Although East Timor is one of the world's poorest nations, I feel hopeful about its future. The East Timorese are very kind, intelligent and committed to their country. While it was very different from Wisconsin, I felt at home and was sad as I left Dili, watching Timor fade back into the sea.
Help Us Help Ainaro
During the brutal U.S.-supported occupation of East Timor, the people of Madison were among the earliest and most active proponents of Timorese human rights and self-determination.
For the past three years, Madison has stood in solidarity with the people of Ainaro, as they've struggled to heal, rebuild and -- for the first time ever -- meaningfully engage their new democratic government. We've provided support to local medical clinics, schools, women's income-generating programs, community radio, the community center, and sustainable agriculture efforts.
Please help us continue this work. No donation is too large or too small!
Mail your donation to ETAN/Madison, c/o Diane Farsetta, 1217 Spaight Street, Madison, WI 53703. For more information, call 608-244-4563, or email firstname.lastname@example.org.
Agricultural Assistance in Ainaro Bears Fruit
by Tom Foley
Ainaro's population, like most of East Timor's, relies on a staple diet of rice, potatoes and dried corn. This is supplemented with homegrown seasonal vegetables like peppers, squash and tomatoes. There are many microclimates, so both tropical and temperate crops are grown. In addition, many households raise chickens; a few have cattle.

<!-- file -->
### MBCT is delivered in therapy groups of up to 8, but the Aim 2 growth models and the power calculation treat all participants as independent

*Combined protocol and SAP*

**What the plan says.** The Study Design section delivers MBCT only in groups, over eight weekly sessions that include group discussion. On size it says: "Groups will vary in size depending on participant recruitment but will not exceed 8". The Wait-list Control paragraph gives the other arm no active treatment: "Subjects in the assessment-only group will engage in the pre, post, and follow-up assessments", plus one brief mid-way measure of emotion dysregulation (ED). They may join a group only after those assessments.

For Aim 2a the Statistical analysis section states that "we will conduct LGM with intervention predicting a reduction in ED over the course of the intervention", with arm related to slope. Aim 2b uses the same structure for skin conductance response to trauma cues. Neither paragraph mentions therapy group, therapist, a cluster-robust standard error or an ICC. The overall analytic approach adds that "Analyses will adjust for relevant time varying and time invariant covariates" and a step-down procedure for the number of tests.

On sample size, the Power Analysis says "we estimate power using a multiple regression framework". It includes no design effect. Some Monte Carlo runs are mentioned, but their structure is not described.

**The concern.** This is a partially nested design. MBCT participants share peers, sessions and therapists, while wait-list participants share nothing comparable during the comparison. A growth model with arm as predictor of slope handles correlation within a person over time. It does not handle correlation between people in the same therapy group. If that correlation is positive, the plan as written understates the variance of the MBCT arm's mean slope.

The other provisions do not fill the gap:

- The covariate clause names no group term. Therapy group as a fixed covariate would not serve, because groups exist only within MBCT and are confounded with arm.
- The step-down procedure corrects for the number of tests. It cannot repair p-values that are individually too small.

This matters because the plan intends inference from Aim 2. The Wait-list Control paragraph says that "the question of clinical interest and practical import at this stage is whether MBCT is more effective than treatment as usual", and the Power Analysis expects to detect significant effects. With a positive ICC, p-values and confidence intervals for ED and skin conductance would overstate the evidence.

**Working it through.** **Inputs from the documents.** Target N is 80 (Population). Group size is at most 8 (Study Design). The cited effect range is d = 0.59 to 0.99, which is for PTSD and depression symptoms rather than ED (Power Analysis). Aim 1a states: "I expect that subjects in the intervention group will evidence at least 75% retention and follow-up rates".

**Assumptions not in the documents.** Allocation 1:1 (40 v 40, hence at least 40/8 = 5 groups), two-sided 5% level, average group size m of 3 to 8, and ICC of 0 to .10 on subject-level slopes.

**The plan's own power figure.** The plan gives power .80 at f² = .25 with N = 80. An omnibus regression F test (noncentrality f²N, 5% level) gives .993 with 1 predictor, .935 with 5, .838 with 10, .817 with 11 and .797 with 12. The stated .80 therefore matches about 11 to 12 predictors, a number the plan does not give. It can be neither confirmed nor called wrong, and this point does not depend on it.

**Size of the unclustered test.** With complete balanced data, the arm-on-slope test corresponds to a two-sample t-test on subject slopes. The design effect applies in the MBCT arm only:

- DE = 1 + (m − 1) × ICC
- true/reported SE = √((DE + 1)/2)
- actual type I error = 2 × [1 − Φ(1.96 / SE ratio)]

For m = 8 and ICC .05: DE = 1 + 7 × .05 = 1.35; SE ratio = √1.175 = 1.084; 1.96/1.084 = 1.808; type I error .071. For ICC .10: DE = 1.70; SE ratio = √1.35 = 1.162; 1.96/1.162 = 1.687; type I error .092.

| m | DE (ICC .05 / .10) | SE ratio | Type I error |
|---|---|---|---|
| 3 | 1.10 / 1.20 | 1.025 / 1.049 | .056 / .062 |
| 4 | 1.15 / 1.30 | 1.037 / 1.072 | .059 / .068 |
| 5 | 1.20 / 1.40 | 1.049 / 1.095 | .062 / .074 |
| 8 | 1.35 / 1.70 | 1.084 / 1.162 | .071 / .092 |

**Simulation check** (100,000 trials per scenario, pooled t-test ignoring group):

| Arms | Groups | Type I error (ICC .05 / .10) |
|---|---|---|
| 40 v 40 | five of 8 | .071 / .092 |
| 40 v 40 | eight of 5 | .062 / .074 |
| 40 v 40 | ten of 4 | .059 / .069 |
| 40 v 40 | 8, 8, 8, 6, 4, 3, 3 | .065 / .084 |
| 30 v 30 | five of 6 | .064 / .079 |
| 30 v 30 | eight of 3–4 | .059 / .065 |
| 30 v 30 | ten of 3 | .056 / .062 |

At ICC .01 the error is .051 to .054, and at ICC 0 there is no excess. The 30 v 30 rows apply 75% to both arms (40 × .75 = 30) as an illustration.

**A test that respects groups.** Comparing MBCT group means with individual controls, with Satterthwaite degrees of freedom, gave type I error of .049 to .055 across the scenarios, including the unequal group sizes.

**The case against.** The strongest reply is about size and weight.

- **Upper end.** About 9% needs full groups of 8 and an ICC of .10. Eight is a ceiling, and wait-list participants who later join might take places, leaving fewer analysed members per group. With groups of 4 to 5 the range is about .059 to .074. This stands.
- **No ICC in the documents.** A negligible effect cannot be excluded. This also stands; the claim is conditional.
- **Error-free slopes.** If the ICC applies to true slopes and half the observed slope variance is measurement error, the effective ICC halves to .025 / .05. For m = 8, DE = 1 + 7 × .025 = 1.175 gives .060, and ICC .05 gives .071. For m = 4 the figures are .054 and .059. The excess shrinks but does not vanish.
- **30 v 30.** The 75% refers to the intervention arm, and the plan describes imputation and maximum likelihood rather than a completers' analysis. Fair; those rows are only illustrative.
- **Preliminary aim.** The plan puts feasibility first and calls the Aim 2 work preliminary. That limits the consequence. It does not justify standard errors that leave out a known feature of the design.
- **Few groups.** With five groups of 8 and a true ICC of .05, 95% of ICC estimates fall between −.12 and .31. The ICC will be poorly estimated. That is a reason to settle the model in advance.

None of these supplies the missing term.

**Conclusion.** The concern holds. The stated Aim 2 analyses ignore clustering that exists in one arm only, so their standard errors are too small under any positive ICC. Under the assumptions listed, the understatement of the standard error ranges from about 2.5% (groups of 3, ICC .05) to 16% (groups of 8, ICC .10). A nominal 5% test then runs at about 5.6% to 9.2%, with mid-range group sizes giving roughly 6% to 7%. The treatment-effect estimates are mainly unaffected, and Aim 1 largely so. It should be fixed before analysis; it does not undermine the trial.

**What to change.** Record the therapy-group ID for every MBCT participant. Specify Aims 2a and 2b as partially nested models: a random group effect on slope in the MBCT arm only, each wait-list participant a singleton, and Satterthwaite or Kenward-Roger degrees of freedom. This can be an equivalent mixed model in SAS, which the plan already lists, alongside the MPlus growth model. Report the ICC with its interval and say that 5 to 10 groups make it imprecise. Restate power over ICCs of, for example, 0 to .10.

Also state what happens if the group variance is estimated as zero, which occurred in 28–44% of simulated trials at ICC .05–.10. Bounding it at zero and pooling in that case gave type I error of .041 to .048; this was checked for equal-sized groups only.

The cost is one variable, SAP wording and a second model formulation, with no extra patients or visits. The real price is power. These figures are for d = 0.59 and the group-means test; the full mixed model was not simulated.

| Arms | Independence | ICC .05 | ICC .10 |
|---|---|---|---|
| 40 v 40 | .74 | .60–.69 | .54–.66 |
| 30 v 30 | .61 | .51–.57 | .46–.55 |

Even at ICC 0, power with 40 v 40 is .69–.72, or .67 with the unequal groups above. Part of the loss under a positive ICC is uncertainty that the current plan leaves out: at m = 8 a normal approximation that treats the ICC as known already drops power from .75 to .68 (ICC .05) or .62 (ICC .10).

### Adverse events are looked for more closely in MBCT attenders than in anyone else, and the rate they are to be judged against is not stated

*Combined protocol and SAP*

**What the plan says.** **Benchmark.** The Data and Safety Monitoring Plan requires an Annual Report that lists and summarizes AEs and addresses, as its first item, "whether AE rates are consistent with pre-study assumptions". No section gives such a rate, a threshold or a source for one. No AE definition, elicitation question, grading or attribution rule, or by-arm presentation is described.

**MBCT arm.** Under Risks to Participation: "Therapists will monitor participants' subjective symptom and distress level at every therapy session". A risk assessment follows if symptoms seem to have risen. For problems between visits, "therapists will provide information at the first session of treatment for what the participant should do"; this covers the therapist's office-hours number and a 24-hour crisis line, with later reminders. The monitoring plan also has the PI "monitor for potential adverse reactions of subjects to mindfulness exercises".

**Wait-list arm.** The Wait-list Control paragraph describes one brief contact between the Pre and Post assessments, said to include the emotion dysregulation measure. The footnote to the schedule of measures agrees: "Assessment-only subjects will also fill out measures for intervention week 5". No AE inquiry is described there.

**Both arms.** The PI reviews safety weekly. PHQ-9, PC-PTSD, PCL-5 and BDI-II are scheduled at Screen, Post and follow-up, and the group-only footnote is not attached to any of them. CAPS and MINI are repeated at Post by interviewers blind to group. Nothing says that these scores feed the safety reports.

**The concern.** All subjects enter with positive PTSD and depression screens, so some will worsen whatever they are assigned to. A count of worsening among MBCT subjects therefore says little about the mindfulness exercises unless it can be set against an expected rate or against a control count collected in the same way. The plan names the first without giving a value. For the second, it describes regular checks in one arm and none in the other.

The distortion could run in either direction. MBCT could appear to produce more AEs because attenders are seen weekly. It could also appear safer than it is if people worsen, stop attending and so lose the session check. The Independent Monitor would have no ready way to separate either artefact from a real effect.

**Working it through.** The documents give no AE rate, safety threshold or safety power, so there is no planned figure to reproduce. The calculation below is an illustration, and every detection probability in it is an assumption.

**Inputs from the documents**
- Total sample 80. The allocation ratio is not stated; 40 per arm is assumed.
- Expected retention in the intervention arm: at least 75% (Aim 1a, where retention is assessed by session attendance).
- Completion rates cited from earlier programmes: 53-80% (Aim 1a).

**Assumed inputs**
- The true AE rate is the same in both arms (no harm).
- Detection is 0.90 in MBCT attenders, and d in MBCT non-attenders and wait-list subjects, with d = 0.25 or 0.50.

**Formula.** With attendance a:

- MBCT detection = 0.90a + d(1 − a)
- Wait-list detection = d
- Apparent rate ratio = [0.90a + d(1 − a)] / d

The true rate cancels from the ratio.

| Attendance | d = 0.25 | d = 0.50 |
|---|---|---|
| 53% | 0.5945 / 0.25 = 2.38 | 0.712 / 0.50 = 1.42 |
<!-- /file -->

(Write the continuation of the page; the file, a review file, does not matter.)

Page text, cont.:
In Dili's marketplaces, we found locally-grown seeds for:
East Timor's soil is rocky and susceptible to erosion. Wood is the main source of fuel for cooking; extensive logging contributes to the erosion problem. In response, reforestation has been incorporated into many agricultural efforts.
In Ainaro, we met with Komar Mendonca, of the local farmers' cooperative. He said that trees, as well as passion fruit vines, are very useful for food and for stopping erosion, especially in Ainaro's valleys. He appreciated the heavy mattocks (pickaxes) and shovels that we brought for the farmers' cooperative.
Natalia de Orleans, Ainaro district's agricultural administrator (pictured at left), encouraged the Madison-Ainaro Sister-City Alliance to continue our support of agricultural and reforestation efforts. She described the district's ongoing reforestation program, which uses poly bags to start tree seeds. The poly bag method has increased propagation rates considerably, and it saves water and soil.
We worked with Orleans to distribute to Ainaro farmers dozens of Timorese-produced illustrated books on raised bed gardening and permaculture that we had purchased in Dili. She also helped us arrange scholarships for local farmers to attend a national sustainable agriculture conference in Dili. Orleans suggested that the Madison-Ainaro Sister-City Alliance could continue our agricultural support by providing more seeds and tools.